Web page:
In Washington, D.C., on Thursday, the Environmental Protection Agency announced plans for a major rollback of rules aimed at reducing methane emissions from oil and gas infrastructure. In Texas, environmentalists and even some in the industry are arguing in favor of keeping the rules.

Jorge Sanhueza-Lyon / KUT

Toxic bacteria continue to pose a threat in Lady Bird Lake, according to recent city water testing. Austin's Watershed Protection Department says it's still finding toxic blooms of algae at Red Bud Isle, Barton Creek and downstream from Barton Springs Pool – and that it likely won't go away until mid-October.

Quinlin Talyor, lifeguard
Michael Minasi for KUT

The triple-digit heatwave hitting Austin is becoming one for the record books. On Wednesday, it became the fifth longest ever recorded in the city's history, and more hot days are expected.  

Waller Creek near Sixth Street.
Jorge Sanhueza-Lyon / KUT

What do you call the parks and greenspace along Waller Creek from the state Capitol to Lady Bird Lake? The Waller Creek Trail? The Waller Creek Greenbelt? The city and nonprofit that are redeveloping the area have a new idea. Now, they're calling it the “Waterloo Greenway.”

Kyle, Texas
Julia Reihs / KUT

Kinder Morgan has filed a legal complaint against the City of Kyle, arguing a pipeline safety ordinance it adopted last month is illegal. The lawsuit is the latest clash between the company and opponents of the natural gas pipeline it’s planning through Central Texas.

A bird feeder and birdhouse on Hill Country property that the pipeline would go through.
Julia Reihs / KUT

A new front has opened in the legal battle against a 430-mile natural gas pipeline planned through the Texas Hill Country, this time focusing on how the project will impact the endangered golden-cheeked warbler.

Gabriel C. Pérez / KUT

This July is on track to be Earth’s hottest month ever recorded, and that spike in heat is part of a larger warming trend that could change the way governments and researchers measure extreme temperatures.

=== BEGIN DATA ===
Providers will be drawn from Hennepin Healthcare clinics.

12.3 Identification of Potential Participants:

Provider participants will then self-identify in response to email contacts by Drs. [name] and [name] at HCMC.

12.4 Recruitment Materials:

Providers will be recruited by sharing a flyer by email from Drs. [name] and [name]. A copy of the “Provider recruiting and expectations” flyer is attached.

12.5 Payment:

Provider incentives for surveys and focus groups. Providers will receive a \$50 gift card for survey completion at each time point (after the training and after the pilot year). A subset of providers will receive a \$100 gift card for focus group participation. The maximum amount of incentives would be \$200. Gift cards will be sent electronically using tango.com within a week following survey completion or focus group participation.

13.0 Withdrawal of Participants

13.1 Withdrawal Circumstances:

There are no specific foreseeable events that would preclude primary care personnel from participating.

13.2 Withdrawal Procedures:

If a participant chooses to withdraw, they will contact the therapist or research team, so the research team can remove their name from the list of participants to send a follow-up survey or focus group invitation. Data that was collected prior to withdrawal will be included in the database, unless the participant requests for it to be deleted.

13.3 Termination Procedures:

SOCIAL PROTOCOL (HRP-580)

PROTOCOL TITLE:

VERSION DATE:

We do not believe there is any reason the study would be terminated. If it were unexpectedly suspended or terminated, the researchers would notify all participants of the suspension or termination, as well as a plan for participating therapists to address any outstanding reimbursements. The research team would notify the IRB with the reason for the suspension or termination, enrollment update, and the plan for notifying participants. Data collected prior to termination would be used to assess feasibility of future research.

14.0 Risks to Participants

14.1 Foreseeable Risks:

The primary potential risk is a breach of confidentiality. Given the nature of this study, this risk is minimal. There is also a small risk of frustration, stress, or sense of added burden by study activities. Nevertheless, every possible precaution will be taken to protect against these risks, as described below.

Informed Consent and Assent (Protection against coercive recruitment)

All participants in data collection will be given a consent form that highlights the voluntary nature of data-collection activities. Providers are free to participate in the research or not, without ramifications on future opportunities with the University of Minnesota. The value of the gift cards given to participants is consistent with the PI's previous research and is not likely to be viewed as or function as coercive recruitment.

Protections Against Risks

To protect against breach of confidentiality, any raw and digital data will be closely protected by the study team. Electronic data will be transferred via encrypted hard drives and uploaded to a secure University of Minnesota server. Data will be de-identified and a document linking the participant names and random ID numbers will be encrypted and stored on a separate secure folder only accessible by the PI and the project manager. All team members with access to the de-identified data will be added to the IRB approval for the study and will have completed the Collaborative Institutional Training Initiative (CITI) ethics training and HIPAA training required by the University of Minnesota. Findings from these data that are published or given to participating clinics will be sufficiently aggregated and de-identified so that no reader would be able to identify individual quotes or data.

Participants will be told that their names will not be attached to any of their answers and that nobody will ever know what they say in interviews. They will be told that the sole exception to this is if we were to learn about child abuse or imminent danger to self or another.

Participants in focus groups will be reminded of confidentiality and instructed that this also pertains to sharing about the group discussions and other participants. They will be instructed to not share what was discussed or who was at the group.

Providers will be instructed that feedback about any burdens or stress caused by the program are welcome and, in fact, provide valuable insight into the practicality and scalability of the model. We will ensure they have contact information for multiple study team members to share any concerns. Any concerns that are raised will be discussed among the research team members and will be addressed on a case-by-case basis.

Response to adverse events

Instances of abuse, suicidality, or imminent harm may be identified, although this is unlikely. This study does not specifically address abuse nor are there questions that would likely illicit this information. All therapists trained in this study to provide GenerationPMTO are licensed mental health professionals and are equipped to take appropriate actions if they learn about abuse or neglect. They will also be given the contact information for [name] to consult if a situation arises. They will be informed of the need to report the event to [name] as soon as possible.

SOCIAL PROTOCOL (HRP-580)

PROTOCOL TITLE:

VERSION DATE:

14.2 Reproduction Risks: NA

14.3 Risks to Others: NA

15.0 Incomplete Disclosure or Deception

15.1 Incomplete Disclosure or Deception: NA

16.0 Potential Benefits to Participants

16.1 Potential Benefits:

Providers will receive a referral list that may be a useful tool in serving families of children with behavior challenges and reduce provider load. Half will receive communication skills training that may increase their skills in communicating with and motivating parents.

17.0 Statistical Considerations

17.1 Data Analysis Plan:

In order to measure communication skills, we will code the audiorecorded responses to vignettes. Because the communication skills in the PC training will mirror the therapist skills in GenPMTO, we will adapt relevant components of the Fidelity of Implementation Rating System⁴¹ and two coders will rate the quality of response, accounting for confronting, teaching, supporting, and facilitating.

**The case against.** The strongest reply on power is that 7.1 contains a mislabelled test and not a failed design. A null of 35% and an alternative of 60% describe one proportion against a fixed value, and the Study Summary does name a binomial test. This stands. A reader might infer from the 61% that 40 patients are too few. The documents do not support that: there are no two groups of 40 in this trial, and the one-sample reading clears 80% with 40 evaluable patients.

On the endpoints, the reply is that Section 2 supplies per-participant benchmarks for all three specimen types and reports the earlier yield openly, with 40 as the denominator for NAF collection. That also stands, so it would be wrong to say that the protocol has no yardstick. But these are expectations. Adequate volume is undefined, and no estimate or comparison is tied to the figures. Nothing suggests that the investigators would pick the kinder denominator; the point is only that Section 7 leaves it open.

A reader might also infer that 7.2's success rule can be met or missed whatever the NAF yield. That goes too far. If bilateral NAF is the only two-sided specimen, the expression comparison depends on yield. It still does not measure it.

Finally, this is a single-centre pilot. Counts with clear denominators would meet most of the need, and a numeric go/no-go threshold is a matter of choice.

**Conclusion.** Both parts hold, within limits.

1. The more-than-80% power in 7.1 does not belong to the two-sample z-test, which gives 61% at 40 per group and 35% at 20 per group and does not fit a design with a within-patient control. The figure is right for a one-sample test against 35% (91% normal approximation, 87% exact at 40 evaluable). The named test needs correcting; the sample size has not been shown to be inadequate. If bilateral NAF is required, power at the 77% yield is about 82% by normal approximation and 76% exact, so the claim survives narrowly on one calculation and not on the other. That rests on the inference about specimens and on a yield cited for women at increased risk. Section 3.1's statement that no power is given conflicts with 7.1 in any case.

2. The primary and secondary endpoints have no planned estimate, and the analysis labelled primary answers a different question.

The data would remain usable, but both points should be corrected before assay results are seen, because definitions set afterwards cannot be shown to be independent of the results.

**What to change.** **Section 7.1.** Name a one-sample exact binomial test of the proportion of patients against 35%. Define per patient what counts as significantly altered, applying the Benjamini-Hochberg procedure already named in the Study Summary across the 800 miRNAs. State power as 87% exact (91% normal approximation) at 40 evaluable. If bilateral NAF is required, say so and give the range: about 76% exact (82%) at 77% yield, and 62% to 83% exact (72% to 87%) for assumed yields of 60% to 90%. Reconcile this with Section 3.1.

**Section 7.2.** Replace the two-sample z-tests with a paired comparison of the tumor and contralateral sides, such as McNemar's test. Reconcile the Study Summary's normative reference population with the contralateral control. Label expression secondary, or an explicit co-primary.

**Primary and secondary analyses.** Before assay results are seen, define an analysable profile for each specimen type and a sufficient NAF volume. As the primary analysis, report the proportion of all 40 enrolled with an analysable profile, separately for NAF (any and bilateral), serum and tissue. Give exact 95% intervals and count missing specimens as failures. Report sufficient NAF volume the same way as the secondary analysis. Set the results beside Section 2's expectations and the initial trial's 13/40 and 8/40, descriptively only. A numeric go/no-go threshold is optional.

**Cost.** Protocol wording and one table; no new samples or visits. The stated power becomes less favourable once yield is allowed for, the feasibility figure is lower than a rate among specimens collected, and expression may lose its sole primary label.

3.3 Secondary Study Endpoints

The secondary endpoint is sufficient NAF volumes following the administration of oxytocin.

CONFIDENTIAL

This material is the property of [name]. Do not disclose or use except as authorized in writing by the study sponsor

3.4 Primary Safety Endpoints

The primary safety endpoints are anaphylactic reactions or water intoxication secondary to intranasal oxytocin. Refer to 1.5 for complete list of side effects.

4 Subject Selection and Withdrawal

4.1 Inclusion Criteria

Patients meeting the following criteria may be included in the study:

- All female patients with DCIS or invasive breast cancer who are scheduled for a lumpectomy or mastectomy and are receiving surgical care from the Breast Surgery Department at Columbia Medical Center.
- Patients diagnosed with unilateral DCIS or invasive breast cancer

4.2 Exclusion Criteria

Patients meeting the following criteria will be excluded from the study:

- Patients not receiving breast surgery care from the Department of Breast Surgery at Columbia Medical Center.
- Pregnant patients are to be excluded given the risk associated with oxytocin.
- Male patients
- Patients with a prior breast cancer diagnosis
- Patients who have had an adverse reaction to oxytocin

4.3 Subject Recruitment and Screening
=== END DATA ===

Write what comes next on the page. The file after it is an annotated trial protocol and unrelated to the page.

Max Shpak holds Caesar, a female red-tailed hawk
Jorge Sanhueza-Lyon / KUT

Stacie Ferguson’s commute can get repetitive: She leaves work, picks up the kids at day care and, often, gets stuck in traffic on her way to her South Austin home.

“Sometimes I’m sitting there for a little while and get a chance to kind of observe,” she said.

Gabriel C. Pérez / KUT

You might have noticed the weather’s been cooler this year in Austin, at least relatively speaking. After all, it’s July and Austin hasn’t hit 100 degrees yet.

Julia Reihs / KUT

A Travis County judge has ruled construction on a natural gas pipeline through the Texas Hill Country can proceed. The state district court decision Tuesday marks a major setback for landowners and local governments that sued to stop energy company Kinder Morgan from using eminent domain to build the pipeline.

The control room at ERCOT headquarters
Julia Reihs / KUT

This summer, there's a higher likelihood than ever that Texas might not have enough electricity to go around. If you turn on the AC and nothing happens, you’ll want to know why. It helps to remember legendary Led Zeppelin drummer John Bonham.

Gabriel C. Pérez / KUT

Solar power continues to grow in Texas, new research finds, and that growth is due in part to another renewable energy the state has in abundance: wind.

Gabriel C. Pérez / KUT

After more than a year of negotiations with property owners over how to repair a landslide along Shoal Creek, the City of Austin is moving ahead with the project – but it could cost millions more than initially thought.

U.S. Coast Guard / Getty Images

A handful of environmental groups are taking the Trump administration to federal court over its rollback of regulations meant to prevent offshore oil spills.

Jorge Sanhueza-Lyon / KUT

Experts say carbon emissions need to be reduced and even removed from the atmosphere to avoid catastrophic climate change. Could carbon-neutral oil be a part of that? One company setting up shop in the West Texas oilfields says yes.

Wind turbines
Jorge Sanhueza-Lyon / KUT

The 2019 legislative session saw fights over renewable energy, climate resilience and pipeline construction. Now that the dust is settling on the field of battle, what do the results tell us about Texas lawmakers' priorities for energy and the environment?

Zebra mussels
Chase Fountan / Texas Parks and Wildlife Department

Invasive zebra mussels continue their takeover of Texas lakes and waterways: They've now spread to four more lakes in Central Texas, pushing the boundary of their southern expansion.

Gabriel C. Pérez

Austin Mayor Steve Adler wants you to know something.